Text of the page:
15 “Point of Novelty” Test
Point of Novelty Test can be satisfied by: Identifying the Point(s) of Novelty (Patent owner’s burden) Making contentions as to how an accused product appropriates the points of novelty Expert testimony not required Bernhardt, LLC v. Collezione Europa USA, Inc., 386 F.3d 1371, (Fed. Cir. 2004)

16 “Point of Novelty” Test
2-Color, 3-Stripe Door Frame, No Handle, Latch Release Door Handles, No Stripes, No Latch Litton Sys. Inc. v. Whirlpool Corp., 728 F.2d 1428 (Fed. Cir. 1984)

17 “Point of Novelty” Test
Lawman identified 8 specific points of novelty for its sliding hook portion of steering wheel lock assembly, including: - Open ends of hooks face outward - Shaft includes a pattern of ridges Winner cited auto wheel lock patents that separately depicted each proposed point of novelty Lawman Armor Corp. v. Winner Int’l, LLC, 437 F.3d 1383, (Fed. Cir. 2006) Des. 357,621

18 “Point of Novelty” Test
Summary Judgment of noninfringement affirmed Patents cited by Winner disclosed all 8 points of novelty Lawman identified District Court was not required to specify which patents disclosed which points of novelty Lack of motivation to combine prior art references was not relevant to infringement analysis The combination of 8 known points of novelty is not a 9th point of novelty Lawman Armor Corp. v. Winner Int’l, LLC, 437 F.3d 1383, (Fed. Cir. 2006)

19 “Point of Novelty” Test
Federal Circuit issued supplemental opinion in Lawman Armor. Clarified that “a combination of design elements” can be a “point of novelty” as recognized in prior CAFC decisions such as Litton. However, “the overall appearance of a design” cannot be a point of novelty (i.e., a combination of non-novel elements may not be the point of novelty). Is Judge Newman right – are we in “unpredictable limbo”? Lawman Armor Corp. v. Winner Int’l, 449 F.3d 1190, 1192 (Fed. Cir. 2006)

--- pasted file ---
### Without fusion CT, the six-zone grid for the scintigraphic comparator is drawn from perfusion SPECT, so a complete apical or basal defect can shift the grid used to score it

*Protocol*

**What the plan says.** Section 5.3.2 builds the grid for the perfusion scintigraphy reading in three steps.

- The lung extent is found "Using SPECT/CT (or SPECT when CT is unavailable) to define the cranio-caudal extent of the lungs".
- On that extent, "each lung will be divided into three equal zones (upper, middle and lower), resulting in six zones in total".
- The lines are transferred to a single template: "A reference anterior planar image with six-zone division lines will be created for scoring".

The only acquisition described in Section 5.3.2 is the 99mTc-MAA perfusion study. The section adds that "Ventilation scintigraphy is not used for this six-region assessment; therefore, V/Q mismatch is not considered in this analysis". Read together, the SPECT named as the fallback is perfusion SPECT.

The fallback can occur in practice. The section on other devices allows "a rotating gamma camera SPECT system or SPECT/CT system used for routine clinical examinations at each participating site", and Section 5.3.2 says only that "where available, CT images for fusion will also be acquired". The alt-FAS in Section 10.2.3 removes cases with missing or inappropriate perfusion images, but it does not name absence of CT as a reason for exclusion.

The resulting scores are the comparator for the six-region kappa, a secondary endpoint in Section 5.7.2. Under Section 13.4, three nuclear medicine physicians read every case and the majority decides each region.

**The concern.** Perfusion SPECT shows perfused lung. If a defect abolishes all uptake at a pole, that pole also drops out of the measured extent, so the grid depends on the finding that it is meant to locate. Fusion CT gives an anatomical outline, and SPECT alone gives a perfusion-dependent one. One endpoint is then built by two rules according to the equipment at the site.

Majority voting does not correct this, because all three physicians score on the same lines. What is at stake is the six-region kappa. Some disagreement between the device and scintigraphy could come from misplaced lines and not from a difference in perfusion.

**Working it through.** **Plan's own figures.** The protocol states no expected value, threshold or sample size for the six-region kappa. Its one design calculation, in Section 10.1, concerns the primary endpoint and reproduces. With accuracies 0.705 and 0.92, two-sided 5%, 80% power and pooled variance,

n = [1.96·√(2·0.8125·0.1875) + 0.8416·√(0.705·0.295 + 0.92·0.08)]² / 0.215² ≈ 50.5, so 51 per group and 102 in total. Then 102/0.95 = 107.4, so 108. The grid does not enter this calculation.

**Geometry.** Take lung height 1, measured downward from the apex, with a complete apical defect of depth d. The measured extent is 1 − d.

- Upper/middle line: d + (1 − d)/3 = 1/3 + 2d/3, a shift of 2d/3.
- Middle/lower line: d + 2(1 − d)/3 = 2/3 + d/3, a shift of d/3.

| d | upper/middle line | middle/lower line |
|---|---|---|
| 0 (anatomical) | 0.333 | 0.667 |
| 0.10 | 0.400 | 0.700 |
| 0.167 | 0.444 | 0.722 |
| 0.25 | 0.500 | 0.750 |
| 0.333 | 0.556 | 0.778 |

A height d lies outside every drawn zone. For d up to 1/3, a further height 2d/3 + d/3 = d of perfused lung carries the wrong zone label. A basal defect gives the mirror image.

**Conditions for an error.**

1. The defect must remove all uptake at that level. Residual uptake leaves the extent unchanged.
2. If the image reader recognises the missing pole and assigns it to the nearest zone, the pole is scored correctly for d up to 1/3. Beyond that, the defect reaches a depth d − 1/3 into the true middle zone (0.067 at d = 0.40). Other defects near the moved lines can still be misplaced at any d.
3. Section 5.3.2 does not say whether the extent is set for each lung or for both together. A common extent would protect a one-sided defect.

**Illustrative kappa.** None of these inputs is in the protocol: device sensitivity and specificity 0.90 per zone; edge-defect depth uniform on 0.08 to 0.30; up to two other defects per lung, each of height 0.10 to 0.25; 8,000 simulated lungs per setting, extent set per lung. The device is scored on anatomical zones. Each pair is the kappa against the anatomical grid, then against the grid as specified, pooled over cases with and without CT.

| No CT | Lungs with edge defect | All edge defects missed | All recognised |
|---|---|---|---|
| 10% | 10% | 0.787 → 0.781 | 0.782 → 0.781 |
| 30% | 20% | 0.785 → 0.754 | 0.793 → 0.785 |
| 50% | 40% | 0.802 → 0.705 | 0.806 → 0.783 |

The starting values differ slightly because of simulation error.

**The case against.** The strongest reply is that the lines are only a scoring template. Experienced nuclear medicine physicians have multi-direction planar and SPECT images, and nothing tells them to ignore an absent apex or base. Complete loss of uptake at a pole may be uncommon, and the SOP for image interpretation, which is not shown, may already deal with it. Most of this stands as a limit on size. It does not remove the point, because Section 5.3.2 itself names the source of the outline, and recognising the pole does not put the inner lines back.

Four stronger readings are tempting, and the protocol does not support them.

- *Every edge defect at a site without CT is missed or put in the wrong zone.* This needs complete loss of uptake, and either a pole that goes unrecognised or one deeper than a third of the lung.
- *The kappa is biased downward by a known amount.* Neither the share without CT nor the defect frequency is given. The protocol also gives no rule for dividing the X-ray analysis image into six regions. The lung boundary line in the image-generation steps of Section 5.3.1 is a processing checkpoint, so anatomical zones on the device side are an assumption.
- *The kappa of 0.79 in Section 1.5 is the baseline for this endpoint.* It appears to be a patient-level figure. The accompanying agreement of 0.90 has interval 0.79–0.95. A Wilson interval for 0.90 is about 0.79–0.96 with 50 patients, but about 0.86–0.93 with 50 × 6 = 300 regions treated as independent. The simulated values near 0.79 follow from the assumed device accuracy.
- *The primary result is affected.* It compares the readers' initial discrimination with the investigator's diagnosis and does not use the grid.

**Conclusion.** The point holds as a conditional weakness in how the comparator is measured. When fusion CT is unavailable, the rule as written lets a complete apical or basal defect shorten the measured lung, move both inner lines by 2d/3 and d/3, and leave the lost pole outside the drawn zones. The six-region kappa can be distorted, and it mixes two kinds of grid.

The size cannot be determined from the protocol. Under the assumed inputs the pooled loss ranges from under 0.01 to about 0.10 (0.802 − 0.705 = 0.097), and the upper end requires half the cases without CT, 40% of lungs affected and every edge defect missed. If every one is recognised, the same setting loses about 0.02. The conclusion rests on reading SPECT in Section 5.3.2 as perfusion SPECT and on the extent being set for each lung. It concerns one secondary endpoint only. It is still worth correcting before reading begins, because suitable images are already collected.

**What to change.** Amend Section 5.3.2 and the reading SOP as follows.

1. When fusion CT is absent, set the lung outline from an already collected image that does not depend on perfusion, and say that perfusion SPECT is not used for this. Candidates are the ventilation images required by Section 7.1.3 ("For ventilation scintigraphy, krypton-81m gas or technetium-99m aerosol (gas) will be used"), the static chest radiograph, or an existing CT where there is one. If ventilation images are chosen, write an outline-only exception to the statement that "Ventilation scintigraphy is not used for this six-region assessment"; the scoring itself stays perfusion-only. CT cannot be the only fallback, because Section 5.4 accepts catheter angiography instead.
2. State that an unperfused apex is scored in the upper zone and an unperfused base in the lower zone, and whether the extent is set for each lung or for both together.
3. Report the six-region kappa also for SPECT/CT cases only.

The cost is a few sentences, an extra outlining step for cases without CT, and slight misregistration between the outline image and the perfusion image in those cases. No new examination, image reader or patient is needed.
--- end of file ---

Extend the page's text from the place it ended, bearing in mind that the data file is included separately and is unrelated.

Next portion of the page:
20 “Point of Novelty” Test
Quasi-invalidity test – a design patent with no points of novelty cannot be infringed Accused infringer picks off points of novelty one-by-one No need to show motivation or basis to combine references – as would be required to prove obviousness No need to meet clear and convincing evidence burden (as would be required for proving invalidity)

21 “Point of Novelty” Test
Des. 349,080 – 6 Figures “Tire Tread” Accused Product Goodyear Tire & Rubber Co. v. Hercules Tire & Rubber Co., 162 F.3d 1113 (Fed. Cir. 1998)

22 “Point of Novelty” Test
Ordinary observer test was not met. Ordinary trucker or fleet operator would notice differences in the designs. Point of novelty test was not met. Accused tire design lacked several of the points of novelty that had been identified by Goodyear. Goodyear Tire & Rubber Co. v. Hercules Tire & Rubber Co., 162 F.3d 1113 (Fed. Cir. 1998)

23 Egyptian Goddess Des. 467,389 Accused Swisa product

24 Egyptian Goddess Egyptian Goddess asserted combination of four elements as the point of novelty: An open and hollow body Square cross-section Raised rectangular pads Exposed corners District Court granted summary judgment of no infringement. Egyptian Goddess, Inc. v. Swisa, Inc., 2005 WL (N.D. Tex. Dec. 14, 2005)

25 Egyptian Goddess Des. 467,389 Prior art: Des. 416,648

26 Egyptian Goddess Nail buffers with square cross-sections known in prior art. “…no reasonable juror could conclude that EGI’s asserted point of novelty constituted a non-trivial advance over the prior art.” If point of novelty included fourth side without a raised pad, that might be non-trivial advance. Swisa product had pads on all four sides. Egyptian Goddess, Inc. v. Swisa, Inc., 498 F.3d 1354, 1358 (Fed. Cir. 2007)

27 Egyptian Goddess Judge Dyk dissent
Majority opinion departs from precedent and fashions new rule “that a combination of elements cannot constitute a point of novelty in design patent cases unless the combination constitutes a ‘non-trivial advance’ over the prior art.” Wrongly requires patentee to prove nonobviousness. Wrongly extends obviousness-like test to each point of novelty, not merely the overall design. Makes a different point of novelty test for designs that involve a combination of design elements.

28 Egyptian Goddess Petition for Hearing En Banc granted
Fed. Cir. Opinion vacated – appeal reinstated Supplemental briefing requested

29 Egyptian Goddess Questions for en banc consideration:
(1) Should the “point of novelty” test be a test for infringement of design patents?